East Hawaii News

Art meets climate change activism in “Deliquesce” exhibit

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A new exhibit at the East Hawai‘i Cultural Center in Downtown Hilo shows how nature absorbs the impact of human interventions, but dissolution may be the end result.

Mary Babcock’s labor-intensive art uses wax paper as the primary medium. Photo courtesy of Andrzej Kramarz.

In “Deliquesce: absorbing so much water as to liquify and melt away,” visual and performance artist Mary Babcock takes the chemistry concept of “deliquesce,” or absorbing water to the point of liquifying and melting away as some salts do, and applies it to sea level rise and climate change in the Pacific Ocean.

The exhibit will be on view from Dec. 3 to Jan. 27, 2023, with an opening reception at 6 p.m. Friday a the cultural center.

Babcock’s primary medium is household wax paper, which she chooses for its paradoxical and metaphorical nature — it is meant to preserve and protect, yet is fragile and impermanent. Her works, which are highly labor-intensive, address humanity’s myopic attempts to harness nature’s power for self-interest and the reverberations of such arrogance.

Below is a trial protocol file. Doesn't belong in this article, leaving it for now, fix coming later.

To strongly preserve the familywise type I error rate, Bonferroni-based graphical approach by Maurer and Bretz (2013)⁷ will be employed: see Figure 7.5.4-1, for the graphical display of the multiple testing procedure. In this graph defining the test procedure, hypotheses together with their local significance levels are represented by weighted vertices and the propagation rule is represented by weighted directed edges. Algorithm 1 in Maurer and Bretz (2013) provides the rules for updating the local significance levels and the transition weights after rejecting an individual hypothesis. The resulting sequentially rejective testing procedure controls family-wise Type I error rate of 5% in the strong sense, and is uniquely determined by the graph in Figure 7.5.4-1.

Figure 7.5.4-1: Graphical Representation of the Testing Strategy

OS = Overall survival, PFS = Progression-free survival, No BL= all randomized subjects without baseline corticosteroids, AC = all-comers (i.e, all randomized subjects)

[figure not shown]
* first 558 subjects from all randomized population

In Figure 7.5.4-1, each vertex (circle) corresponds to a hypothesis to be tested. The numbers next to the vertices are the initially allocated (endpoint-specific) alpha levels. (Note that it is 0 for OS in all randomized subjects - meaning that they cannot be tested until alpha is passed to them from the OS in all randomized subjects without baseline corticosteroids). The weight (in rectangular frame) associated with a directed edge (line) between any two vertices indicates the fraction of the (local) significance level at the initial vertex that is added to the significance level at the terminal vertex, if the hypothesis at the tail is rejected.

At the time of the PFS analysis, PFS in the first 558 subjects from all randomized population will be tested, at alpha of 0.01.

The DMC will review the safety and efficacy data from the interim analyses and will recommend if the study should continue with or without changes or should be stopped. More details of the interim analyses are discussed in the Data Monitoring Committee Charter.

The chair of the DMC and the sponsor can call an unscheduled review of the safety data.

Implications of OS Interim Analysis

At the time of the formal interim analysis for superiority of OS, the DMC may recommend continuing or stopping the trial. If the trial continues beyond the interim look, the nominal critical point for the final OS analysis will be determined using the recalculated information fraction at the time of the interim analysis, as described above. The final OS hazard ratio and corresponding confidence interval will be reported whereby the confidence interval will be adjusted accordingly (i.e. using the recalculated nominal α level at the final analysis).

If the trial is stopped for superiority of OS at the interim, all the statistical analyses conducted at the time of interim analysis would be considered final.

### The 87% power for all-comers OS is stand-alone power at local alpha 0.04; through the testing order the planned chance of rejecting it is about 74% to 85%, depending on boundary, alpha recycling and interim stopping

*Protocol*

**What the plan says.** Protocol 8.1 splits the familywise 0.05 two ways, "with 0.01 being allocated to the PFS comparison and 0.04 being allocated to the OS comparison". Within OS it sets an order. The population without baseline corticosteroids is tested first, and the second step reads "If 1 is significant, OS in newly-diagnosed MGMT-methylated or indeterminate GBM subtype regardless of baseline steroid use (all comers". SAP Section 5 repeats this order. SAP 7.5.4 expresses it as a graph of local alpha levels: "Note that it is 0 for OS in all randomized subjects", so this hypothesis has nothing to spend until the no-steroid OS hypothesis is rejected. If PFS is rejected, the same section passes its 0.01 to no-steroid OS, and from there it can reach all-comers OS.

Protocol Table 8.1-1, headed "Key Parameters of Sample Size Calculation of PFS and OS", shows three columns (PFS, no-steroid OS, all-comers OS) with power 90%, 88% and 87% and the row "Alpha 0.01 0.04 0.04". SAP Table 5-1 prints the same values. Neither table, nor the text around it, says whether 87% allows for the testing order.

Inspired by multiple narratives from around the Pacific, Babcock mends her pieces together as a personal and political gesture of restoration and repair.

Mending is a central theme in Babcock’s work. She is a professor in sculpture and expanded practices in the Department of Art and Art History at the University of Hawai‘i at Mānoa, and has exhibited regionally, nationally and internationally. Her work appears in significant public collections, including the Los Angeles County Museum of Art and multiple U.S. embassies.

For more information, check out the East Hawai‘i Cultural Center online, call 961-5711 or visit cultural center in person at 141 Kalakaua St. in Hilo. Gallery and office hours are 10 a.m. to 4 p.m. Tuesday through Friday and 10 a.m. to 2 p.m. Saturdays.



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